Directed by Sue Brooks
Written by Alison Tilson
Japanese Story brings together an Australian geologist and a Japanese businessman, two very different people from very different backgrounds. They don’t like each other when they meet, and since they are forced to spend time together, it’s inevitable that they will fall in love and alter each other’s lives. Even though the synopsis sounded extremely familiar, I was still curious to see how the movie would play out because I hadn’t seen it with these specific characters before.
Sandy, played brilliantly by Toni Collette, is alone and isolated like the Pilbara Desert she will soon traverse. Her only relationships seem to be with her mother, a friend and some messages on her answering machine. We meet Sandy at her mother’s house while her mother is working on a scrapbook containing obituaries for people that she had relationships with. They argue over one of the entries in the book because Sandy disagrees about the actual depth of the relationship. Sandy’s lack of understanding and frustration with the ease with which her mom develops relationships is a very nice moment that provides us with character background. We learn from this that Sandy isn’t good at relationships before the next scene, which has Sandy forgetting about plans she had with a girlfriend, but now can’t attend. Unfortunately, this is one of the few times the filmmakers show the audience the story.
The next day, Sandy is given the task to show, Hiromitsu, the son of an important Japanese businessman, around the desert. This could mean potential business for her company so she reluctantly agrees. At his request, they travel out farther and farther to more isolated parts of the desert. Hiromitsu is awed by the natural expanse of the Pilbara Region. It is so different from life in Tokyo, cramped urban spaces brimming with the constant hustle and bustle people. Unless you’ve been to Tokyo, you only know this from what he says because the viewer never experiences it. The joy from the Pilbara becomes equal parts anxiety as the void stares back.
While traveling off paved roads, they eventually get stuck in a sand bog and have to spend the night. Sandy tells Hiromitsu how bad it is to be trapped this deep out in the desert. It gets very cold and the nearest town isn’t within walking distance. “People die out here!” she yells at him. We only ever get the sense that it’s life threatening through what Sandy says because nothing appears to back up her point. We don’t see anyone’s breath in the cold air and rather than sleep in the car and use Hiromitsu’s extra clothing from his suitcase as blankets, they both sleep outside by a campfire. I would be scared of tossing in my sleep and rolling into the fire. In the morning neither wakes up the worse for wear. With a lot of wood under the tires, they are able to dislodge the car and drive out. It wasn’t difficult so why couldn’t it have been accomplished the day before, except for the need to create a traumatic event, which it wasn’t, to draw them closer together.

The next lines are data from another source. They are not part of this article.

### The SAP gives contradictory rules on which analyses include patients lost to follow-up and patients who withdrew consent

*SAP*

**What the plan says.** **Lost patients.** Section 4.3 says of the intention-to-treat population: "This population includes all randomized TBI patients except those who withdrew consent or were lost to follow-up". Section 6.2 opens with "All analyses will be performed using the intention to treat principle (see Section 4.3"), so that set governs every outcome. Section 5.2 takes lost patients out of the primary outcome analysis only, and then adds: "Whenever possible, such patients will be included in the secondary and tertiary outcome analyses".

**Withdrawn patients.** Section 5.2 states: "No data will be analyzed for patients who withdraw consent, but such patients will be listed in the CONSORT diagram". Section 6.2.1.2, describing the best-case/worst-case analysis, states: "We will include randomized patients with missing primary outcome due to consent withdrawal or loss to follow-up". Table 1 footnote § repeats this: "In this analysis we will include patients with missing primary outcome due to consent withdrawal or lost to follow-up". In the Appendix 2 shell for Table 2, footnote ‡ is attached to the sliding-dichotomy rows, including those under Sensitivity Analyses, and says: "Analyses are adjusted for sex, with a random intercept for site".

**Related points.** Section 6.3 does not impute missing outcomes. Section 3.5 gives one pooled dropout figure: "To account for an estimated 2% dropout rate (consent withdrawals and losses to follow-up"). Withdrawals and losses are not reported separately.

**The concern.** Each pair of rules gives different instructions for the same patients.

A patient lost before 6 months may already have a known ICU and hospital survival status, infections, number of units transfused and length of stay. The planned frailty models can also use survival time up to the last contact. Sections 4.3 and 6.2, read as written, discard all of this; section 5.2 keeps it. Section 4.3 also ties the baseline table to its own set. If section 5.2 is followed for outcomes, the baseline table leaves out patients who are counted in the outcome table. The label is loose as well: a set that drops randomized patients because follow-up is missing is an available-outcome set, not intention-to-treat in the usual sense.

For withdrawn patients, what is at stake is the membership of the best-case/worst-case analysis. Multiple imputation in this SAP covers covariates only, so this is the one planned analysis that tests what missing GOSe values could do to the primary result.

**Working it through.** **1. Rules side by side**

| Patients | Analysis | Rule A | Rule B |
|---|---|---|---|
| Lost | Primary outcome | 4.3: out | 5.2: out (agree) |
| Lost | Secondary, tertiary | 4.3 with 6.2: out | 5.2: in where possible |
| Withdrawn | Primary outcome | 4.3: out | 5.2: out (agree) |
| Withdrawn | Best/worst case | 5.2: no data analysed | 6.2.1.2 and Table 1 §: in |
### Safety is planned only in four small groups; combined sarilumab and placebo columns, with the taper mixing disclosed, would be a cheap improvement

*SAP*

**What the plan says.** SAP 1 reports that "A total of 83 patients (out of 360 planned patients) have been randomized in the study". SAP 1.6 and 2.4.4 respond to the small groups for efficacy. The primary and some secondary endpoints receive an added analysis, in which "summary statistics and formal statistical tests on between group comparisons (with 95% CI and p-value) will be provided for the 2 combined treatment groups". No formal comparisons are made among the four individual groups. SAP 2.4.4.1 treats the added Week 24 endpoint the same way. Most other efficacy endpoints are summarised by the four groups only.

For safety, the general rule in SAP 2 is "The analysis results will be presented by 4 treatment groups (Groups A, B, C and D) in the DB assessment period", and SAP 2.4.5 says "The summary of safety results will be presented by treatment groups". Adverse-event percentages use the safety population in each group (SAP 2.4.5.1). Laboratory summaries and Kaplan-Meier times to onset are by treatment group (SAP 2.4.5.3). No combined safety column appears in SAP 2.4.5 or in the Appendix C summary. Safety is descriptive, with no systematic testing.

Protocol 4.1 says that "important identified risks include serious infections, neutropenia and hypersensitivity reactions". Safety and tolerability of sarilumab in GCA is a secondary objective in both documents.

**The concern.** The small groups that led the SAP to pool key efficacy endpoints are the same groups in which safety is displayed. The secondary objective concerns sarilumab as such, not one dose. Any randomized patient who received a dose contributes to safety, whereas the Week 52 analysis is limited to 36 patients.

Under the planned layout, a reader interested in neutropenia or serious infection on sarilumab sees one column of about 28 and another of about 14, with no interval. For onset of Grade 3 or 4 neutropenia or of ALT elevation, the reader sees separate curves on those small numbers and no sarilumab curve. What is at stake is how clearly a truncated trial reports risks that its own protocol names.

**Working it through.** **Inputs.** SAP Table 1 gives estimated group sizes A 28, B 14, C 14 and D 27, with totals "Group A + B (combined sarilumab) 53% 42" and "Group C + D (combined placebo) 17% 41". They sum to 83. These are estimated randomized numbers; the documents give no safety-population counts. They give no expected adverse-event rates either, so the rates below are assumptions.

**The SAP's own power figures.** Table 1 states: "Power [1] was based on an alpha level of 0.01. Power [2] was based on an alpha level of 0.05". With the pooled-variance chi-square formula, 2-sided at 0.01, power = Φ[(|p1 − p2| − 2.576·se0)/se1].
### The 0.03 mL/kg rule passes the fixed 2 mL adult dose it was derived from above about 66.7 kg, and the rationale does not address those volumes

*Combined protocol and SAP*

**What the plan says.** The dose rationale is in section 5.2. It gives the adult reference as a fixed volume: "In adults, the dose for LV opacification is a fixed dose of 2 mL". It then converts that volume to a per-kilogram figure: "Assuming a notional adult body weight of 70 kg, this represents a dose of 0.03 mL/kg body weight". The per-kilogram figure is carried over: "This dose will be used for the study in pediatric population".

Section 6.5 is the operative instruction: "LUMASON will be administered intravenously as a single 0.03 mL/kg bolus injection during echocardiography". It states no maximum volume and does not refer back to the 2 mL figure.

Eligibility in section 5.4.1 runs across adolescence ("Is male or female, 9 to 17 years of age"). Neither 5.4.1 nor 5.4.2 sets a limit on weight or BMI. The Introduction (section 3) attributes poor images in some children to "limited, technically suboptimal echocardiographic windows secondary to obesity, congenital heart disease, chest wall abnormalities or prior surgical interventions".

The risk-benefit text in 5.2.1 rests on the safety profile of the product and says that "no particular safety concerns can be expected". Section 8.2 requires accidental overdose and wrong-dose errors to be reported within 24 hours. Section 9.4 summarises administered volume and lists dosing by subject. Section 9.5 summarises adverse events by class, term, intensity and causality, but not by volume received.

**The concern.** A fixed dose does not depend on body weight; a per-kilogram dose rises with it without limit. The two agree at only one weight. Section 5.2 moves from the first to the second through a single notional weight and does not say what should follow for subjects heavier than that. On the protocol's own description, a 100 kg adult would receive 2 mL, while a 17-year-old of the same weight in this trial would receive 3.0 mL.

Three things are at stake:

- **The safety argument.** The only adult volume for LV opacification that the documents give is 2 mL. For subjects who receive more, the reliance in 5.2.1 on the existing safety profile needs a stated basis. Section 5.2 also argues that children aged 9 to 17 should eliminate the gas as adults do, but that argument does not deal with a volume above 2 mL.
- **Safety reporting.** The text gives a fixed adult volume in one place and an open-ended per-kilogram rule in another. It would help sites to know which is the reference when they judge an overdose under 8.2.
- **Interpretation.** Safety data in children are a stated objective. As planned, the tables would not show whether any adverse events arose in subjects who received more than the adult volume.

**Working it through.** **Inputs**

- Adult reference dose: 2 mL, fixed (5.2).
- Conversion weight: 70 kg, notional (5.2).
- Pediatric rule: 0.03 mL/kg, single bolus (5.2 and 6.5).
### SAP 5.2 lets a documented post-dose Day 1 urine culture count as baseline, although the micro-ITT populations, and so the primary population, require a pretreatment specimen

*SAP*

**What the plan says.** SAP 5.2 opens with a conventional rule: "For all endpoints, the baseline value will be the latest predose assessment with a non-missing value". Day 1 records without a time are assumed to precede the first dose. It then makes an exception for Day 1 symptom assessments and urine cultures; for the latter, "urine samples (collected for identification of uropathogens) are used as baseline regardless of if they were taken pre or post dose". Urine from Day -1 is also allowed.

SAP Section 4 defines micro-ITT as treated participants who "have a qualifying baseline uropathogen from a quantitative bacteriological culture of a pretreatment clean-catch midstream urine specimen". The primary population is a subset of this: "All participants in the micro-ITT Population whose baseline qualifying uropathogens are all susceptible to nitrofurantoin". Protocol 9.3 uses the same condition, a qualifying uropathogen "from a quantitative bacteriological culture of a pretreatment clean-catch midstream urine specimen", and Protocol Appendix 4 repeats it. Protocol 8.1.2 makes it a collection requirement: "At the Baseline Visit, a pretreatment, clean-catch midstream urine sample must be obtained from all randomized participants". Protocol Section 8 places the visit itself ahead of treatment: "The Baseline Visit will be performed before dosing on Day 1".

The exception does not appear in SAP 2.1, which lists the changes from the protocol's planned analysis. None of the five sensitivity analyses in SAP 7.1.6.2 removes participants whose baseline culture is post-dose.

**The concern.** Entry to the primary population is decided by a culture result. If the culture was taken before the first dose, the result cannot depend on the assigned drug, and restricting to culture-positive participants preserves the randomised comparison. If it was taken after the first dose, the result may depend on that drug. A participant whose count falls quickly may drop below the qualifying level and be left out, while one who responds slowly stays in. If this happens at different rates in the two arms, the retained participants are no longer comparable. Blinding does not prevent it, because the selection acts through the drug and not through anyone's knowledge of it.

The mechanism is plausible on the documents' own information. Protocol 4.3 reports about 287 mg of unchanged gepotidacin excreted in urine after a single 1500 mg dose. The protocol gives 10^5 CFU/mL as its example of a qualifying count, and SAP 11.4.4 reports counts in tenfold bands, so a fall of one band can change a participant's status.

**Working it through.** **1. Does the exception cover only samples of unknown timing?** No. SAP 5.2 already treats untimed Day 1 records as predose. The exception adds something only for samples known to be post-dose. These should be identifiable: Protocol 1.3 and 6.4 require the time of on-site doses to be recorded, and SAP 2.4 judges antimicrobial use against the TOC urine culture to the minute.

Once back in the nearest town, they get food and eventually a motel room. We cut to Hiromitsu, apparently naked in bed, with Sandy running her hand along his chest. Then Sandy takes her clothes off, puts on his pants and gets into bed on top of him. I was confused by what was transpiring because I couldn’t tell if they were engaging in frottage, “dry humping” for our less sophisticated deviants/readers, or if she had opened the zipper on the pants and they had intercourse through the fly.
This sequence completely brought me out of the film for a number of reasons. How were they at a point where they decided to have sex together? The camping scene wasn’t traumatic so they couldn’t have been brought together emotionally from that. Either a scene had been cut out or maybe the filmmakers felt that it didn’t matter what brought them together. The latter is certainly possible because I know there are times when on reflection I have no idea how I ended up having sex with certain women; however, since we know that Sandy has trouble making relationships, wasn’t this an opportunity to learn about her? Next, why does Sandy put on his pants? Especially when she gets back in bed with him to do whatever it is they do. The more I think about it, they must have had intercourse because they could have performed frottage with Sandy still in her panties. And finally, what guy would have sex through his pants zipper? The risk of getting skin caught in the metal teeth could weigh heavily on the mind. Yeeouch! All right, maybe after a few cocktails and a long dry spell, but he would at least attempt to avoid the potential scarring and bloodshed before giving in.
I recommend Japanese Story based on the strength of the performances, mainly Toni Collette who does a marvelous job with the range of emotions she covers. There are some interesting twists in the story that kept the film being similar to other films with the same synopsis. I will honor the filmmakers’ request and not get specific.
I do have slight reservations about my recommendation because even though I enjoyed many aspects of the film I found myself left with too many questions regarding the characters’ motivations. Not solely artistic questions regarding what the actions and decisions meant, but more why did they do the things they do. I don’t get to experience much of what the characters say so while I am able to sympathize with what the characters go through I don’t come close to empathizing with them. At the pivotal emotional scenes at the end, I was sad not because of the events of the film but they caused me think of situations in my own life. Japanese Story is similar to a shallow pool; appearing wonderful on the surface, yet lacking in depth.